If you’ve been using a certain Windows 11 cropping tool, you’re going to want to watch out for a recently discovered bug that analysts say poses a serious privacy problem.
Microsoft’s Snipping Tool allows users to easily edit and crop screenshots but, according to recent research, the tool has a software flaw that allows a hacker to partially retrieve the unedited, original versions of those images. While the tool is supposed to overwrite the data involved in the truncated imagery... it’s not doing that. Instead, Snipping Tool retains the data, which, through a simple coding script, can be used to reproduce the parts of the image that were meant to have been deleted.
Dubbed “acropalypse,” the bug was recently discovered by two security researchers, David Buchanon and Simon Aarons, who initially found that it impacted a different cropping tool—the Google Pixel’s Markup Tool. In that case, Buchanon and Aarons discovered that they could recover pictures that had been edited with Markup. Today, another researcher, Chris Blume, discovered that the same bug also affects Microsoft Snipping.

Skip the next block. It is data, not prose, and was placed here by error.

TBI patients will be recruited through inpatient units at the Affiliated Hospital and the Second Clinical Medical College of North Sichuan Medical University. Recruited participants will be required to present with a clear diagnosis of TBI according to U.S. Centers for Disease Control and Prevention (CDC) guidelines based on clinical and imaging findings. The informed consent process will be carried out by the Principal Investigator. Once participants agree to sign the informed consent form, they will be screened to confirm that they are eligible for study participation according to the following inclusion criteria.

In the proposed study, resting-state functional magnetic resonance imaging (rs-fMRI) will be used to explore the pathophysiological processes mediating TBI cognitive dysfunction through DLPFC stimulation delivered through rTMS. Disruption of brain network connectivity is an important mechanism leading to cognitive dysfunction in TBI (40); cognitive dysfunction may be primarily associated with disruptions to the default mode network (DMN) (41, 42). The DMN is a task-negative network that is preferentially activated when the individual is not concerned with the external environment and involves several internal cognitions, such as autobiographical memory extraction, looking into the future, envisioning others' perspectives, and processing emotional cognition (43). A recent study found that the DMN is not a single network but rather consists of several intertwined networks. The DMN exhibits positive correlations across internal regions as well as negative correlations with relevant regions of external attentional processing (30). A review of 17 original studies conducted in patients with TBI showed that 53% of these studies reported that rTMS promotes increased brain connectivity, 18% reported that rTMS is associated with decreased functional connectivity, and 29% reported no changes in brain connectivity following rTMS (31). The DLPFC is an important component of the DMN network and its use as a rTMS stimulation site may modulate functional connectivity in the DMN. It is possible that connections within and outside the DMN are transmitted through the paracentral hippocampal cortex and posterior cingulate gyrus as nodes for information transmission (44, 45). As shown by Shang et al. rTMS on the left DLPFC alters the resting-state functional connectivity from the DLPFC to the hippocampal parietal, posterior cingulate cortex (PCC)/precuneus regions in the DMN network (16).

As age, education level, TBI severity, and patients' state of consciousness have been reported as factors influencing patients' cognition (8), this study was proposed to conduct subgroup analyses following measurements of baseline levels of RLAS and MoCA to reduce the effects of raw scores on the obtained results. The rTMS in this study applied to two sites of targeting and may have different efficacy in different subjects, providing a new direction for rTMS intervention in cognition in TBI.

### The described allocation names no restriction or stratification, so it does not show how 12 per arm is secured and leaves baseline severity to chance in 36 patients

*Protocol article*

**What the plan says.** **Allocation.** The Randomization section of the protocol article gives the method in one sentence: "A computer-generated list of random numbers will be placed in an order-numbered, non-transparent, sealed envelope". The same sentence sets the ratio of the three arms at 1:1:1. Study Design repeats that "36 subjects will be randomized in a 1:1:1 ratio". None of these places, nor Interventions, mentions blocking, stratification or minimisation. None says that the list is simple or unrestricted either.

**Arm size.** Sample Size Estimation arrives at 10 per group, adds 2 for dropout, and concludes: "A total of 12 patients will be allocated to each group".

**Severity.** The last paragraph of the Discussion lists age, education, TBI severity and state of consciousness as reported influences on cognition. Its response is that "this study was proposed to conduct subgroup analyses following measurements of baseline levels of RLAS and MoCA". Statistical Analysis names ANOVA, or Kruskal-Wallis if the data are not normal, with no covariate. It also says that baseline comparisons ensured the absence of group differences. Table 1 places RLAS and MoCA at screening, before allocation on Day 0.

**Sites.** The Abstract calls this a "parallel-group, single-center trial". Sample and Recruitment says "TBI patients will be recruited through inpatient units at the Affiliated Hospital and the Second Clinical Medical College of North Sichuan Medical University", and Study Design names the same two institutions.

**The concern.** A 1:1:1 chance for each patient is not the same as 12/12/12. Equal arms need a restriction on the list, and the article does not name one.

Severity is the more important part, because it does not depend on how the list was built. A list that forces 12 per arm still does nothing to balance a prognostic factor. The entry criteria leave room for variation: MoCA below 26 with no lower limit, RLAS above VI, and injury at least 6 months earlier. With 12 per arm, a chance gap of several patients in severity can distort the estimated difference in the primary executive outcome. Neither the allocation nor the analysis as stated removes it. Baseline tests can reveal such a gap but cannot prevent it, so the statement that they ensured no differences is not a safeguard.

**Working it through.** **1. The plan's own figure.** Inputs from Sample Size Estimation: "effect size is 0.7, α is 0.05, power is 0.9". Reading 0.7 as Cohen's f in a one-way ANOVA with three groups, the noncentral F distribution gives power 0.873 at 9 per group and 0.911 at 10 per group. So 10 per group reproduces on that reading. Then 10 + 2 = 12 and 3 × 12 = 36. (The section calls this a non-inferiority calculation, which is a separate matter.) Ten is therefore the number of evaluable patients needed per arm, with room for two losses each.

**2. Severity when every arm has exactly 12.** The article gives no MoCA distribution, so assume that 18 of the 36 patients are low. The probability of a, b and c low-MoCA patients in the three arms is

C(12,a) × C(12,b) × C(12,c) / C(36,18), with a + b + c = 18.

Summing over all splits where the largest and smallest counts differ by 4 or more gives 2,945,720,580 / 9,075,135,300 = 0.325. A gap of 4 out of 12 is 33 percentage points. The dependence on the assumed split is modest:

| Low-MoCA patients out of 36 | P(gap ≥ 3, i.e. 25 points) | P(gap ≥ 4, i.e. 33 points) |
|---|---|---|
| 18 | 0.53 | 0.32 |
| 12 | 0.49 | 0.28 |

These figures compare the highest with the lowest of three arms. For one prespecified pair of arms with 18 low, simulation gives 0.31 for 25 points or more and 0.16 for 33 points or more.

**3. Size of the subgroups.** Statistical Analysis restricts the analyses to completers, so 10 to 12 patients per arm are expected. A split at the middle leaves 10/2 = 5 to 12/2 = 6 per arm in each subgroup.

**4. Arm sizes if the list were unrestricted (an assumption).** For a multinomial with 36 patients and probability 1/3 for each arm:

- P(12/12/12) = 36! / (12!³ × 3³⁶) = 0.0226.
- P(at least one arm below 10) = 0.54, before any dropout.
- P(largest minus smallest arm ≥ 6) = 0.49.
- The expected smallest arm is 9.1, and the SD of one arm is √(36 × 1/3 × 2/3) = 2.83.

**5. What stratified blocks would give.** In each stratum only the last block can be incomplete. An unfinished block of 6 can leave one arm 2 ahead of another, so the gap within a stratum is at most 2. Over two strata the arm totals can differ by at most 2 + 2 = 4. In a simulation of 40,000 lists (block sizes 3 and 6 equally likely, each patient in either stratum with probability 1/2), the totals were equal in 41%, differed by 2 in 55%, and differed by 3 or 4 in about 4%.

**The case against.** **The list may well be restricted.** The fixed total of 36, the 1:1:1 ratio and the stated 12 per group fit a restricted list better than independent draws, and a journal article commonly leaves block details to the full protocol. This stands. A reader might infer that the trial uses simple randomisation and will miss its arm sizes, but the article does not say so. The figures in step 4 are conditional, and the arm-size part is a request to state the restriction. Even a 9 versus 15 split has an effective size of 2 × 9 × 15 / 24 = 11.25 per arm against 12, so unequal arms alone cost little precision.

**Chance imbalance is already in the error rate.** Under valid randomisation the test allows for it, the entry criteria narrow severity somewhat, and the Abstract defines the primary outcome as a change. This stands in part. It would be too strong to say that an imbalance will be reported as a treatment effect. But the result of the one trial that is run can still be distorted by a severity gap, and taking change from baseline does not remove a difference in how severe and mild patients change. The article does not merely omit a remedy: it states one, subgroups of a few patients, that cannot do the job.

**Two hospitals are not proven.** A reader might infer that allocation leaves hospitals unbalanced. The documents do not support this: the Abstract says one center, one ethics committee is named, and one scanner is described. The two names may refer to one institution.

The concern here is that whoever is able to exploit this bug could be able to recover potentially sensitive information from the impacted images. So, I suppose, if you’ve been using Microsoft’s snipper to edit imagery of secret documents, financial information, or your nudes, you should probably be concerned about this. In a blog post, Buchanon writes about how he was testing the recovery methods on his own Pixel Markup-edited images and slowly realized just how much invasive potential this software flaw had:
The worst instance was when I posted a cropped screenshot of an eBay order confirmation email, showing the product I’d just bought. Through the exploit, I was able to un-crop that screenshot, revealing my full postal address (which was also present in the email). That’s pretty bad!
The actual technical details of how the leftover data can be processed to spur image recovery are a bit complicated, though Bleeping Computer notes that, in the case of Microsoft’s Snipper, researchers managed it with a simple Python script. In the case of the Pixel, meanwhile, researchers have actually launched a dedicated page where you can test whether your cropped PNG images are recoverable. That portal doesn’t seem to have been very difficult to spin up, considering that the bug was only discovered a couple weeks ago and was only made public a matter of days ago.
Gizmodo reached out to Microsoft for comment on the security issue and will update this story if anyone responds.